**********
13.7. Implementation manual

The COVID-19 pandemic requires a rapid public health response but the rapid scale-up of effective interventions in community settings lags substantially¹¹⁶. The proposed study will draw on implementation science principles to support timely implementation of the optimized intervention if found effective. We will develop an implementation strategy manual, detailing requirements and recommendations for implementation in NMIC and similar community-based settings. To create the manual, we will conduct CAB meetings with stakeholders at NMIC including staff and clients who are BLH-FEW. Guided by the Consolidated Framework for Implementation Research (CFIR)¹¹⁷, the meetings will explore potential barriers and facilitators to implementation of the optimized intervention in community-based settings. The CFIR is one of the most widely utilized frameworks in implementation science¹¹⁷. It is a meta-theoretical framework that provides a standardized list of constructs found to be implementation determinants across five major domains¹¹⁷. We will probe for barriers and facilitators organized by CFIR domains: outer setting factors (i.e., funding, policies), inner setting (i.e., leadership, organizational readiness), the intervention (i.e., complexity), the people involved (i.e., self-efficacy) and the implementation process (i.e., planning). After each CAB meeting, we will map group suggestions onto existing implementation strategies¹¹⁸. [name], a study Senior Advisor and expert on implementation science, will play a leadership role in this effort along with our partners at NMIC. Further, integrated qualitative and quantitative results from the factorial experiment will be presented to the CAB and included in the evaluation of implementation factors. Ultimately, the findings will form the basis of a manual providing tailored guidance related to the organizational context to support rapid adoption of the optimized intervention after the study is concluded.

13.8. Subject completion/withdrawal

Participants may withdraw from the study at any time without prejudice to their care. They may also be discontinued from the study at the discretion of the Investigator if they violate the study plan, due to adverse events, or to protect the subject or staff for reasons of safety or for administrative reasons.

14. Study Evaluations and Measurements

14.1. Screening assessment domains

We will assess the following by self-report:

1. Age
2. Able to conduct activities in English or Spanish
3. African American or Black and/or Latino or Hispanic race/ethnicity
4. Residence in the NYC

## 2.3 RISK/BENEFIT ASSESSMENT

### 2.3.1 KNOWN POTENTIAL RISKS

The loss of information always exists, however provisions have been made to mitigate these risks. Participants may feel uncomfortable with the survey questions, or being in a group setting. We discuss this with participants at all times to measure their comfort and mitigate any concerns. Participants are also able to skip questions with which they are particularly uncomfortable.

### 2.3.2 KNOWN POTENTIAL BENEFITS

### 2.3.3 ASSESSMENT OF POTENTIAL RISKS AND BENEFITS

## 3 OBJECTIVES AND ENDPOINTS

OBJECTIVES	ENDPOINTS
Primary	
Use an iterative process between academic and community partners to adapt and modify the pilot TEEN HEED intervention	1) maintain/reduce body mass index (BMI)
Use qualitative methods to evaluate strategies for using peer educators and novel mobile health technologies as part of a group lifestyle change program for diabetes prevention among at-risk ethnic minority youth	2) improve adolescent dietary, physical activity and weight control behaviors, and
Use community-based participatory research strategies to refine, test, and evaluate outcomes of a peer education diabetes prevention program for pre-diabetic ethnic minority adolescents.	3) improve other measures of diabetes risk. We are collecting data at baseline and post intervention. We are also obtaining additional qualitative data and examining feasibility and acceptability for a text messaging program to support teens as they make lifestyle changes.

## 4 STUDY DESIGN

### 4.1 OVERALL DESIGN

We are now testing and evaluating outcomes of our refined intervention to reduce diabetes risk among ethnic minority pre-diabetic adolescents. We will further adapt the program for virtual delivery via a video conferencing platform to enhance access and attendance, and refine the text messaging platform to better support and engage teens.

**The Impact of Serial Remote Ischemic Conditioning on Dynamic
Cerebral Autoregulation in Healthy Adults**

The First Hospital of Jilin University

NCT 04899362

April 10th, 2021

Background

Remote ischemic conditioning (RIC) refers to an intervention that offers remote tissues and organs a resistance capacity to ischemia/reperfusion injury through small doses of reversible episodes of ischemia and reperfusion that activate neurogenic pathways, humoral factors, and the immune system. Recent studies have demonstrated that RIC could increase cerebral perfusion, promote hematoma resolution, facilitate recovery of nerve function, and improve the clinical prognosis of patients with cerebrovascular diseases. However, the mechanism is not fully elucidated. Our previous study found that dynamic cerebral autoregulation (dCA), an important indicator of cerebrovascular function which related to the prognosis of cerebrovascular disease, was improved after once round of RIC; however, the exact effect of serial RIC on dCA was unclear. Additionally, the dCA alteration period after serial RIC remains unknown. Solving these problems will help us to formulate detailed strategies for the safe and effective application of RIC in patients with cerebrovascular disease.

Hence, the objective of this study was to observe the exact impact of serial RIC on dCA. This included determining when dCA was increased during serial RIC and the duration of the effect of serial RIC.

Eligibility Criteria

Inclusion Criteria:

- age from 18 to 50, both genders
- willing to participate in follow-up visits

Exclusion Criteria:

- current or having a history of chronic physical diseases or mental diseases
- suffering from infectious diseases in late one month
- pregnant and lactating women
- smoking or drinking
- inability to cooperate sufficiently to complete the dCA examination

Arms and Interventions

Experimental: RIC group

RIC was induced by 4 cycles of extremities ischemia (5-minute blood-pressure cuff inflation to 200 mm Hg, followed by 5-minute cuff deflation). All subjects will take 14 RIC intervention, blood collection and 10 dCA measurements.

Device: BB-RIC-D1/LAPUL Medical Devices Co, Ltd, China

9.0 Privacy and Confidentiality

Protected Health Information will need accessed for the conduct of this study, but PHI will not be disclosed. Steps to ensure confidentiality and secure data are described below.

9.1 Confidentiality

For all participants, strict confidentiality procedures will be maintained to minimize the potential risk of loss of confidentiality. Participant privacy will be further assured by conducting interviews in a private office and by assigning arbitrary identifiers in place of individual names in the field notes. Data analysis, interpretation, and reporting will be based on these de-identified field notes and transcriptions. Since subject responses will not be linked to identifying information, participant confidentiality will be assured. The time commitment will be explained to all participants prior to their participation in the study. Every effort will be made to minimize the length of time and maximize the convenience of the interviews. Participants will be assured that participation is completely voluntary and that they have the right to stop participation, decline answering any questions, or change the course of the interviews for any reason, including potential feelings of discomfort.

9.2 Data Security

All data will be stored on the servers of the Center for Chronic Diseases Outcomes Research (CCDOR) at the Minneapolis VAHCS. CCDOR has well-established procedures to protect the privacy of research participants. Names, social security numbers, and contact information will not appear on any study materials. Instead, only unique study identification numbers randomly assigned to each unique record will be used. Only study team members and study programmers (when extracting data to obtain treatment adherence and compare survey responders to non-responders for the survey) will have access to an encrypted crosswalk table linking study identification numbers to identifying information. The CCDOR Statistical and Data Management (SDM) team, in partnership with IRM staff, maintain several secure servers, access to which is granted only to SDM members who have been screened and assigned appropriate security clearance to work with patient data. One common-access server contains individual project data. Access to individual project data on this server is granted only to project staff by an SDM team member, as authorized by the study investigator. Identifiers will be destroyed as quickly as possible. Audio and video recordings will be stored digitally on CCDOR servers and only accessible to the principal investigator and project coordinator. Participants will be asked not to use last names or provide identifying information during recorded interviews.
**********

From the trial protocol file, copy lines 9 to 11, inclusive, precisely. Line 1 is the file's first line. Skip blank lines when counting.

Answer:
2. Able to conduct activities in English or Spanish
3. African American or Black and/or Latino or Hispanic race/ethnicity
4. Residence in the NYC